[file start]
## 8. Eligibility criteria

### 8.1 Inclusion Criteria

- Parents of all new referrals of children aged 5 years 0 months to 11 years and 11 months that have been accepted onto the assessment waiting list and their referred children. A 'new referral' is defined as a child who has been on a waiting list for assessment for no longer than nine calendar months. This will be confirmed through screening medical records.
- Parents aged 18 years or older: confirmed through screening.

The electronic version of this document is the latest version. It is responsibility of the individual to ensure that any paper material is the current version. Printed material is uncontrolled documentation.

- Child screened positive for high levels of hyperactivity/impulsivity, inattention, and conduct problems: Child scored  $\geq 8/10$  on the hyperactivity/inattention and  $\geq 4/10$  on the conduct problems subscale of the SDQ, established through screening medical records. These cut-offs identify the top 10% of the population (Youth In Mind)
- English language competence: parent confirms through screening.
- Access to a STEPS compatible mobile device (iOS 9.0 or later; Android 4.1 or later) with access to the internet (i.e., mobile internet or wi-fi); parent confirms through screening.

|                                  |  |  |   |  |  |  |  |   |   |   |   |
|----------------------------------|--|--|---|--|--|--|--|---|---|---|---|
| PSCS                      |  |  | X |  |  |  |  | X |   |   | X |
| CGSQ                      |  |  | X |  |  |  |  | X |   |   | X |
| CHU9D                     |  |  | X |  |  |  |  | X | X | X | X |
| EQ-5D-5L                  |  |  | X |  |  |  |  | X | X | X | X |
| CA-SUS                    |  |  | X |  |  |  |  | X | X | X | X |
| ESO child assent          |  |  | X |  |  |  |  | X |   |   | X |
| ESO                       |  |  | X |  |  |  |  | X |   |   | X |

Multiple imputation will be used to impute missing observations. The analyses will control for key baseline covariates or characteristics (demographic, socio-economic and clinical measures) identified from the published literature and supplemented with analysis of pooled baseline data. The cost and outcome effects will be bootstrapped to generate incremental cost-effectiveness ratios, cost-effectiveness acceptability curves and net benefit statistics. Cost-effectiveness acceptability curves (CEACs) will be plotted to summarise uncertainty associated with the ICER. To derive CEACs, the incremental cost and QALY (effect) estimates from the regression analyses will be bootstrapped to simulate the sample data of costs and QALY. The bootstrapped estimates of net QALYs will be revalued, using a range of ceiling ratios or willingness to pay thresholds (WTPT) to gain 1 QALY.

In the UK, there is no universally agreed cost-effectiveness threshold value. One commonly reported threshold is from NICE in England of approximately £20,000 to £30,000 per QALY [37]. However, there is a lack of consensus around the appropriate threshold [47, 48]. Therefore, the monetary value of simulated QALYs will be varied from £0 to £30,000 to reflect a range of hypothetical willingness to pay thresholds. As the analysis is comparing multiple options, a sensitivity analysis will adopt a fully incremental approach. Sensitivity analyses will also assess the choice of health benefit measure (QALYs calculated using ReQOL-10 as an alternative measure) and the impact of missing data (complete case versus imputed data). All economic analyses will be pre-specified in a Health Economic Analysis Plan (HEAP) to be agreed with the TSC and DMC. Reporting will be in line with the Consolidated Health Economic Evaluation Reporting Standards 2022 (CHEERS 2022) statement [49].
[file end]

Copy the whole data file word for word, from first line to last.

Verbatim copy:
## 8. Eligibility criteria

### 8.1 Inclusion Criteria

- Parents of all new referrals of children aged 5 years 0 months to 11 years and 11 months that have been accepted onto the assessment waiting list and their referred children. A 'new referral' is defined as a child who has been on a waiting list for assessment for no longer than nine calendar months. This will be confirmed through screening medical records.
- Parents aged 18 years or older: confirmed through screening.

The electronic version of this document is the latest version. It is responsibility of the individual to ensure that any paper material is the current version. Printed material is uncontrolled documentation.

- Child screened positive for high levels of hyperactivity/impulsivity, inattention, and conduct problems: Child scored  $\geq 8/10$  on the hyperactivity/inattention and  $\geq 4/10$  on the conduct problems subscale of the SDQ, established through screening medical records. These cut-offs identify the top 10% of the population (Youth In Mind)
- English language competence: parent confirms through screening.
- Access to a STEPS compatible mobile device (iOS 9.0 or later; Android 4.1 or later) with access to the internet (i.e., mobile internet or wi-fi); parent confirms through screening.

|                                  |  |  |   |  |  |  |  |   |   |   |   |
|----------------------------------|--|--|---|--|--|--|--|---|---|---|---|
| PSCS                      |  |  | X |  |  |  |  | X |   |   | X |
| CGSQ                      |  |  | X |  |  |  |  | X |   |   | X |
| CHU9D                     |  |  | X |  |  |  |  | X | X | X | X |
| EQ-5D-5L                  |  |  | X |  |  |  |  | X | X | X | X |
| CA-SUS                    |  |  | X |  |  |  |  | X | X | X | X |
| ESO child assent          |  |  | X |  |  |  |  | X |   |   | X |
| ESO                       |  |  | X |  |  |  |  | X |   |   | X |

Multiple imputation will be used to impute missing observations. The analyses will control for key baseline covariates or characteristics (demographic, socio-economic and clinical measures) identified from the published literature and supplemented with analysis of pooled baseline data. The cost and outcome effects will be bootstrapped to generate incremental cost-effectiveness ratios, cost-effectiveness acceptability curves and net benefit statistics. Cost-effectiveness acceptability curves (CEACs) will be plotted to summarise uncertainty associated with the ICER. To derive CEACs, the incremental cost and QALY (effect) estimates from the regression analyses will be bootstrapped to simulate the sample data of costs and QALY. The bootstrapped estimates of net QALYs will be revalued, using a range of ceiling ratios or willingness to pay thresholds (WTPT) to gain 1 QALY.

In the UK, there is no universally agreed cost-effectiveness threshold value. One commonly reported threshold is from NICE in England of approximately £20,000 to £30,000 per QALY [37]. However, there is a lack of consensus around the appropriate threshold [47, 48]. Therefore, the monetary value of simulated QALYs will be varied from £0 to £30,000 to reflect a range of hypothetical willingness to pay thresholds. As the analysis is comparing multiple options, a sensitivity analysis will adopt a fully incremental approach. Sensitivity analyses will also assess the choice of health benefit measure (QALYs calculated using ReQOL-10 as an alternative measure) and the impact of missing data (complete case versus imputed data). All economic analyses will be pre-specified in a Health Economic Analysis Plan (HEAP) to be agreed with the TSC and DMC. Reporting will be in line with the Consolidated Health Economic Evaluation Reporting Standards 2022 (CHEERS 2022) statement [49].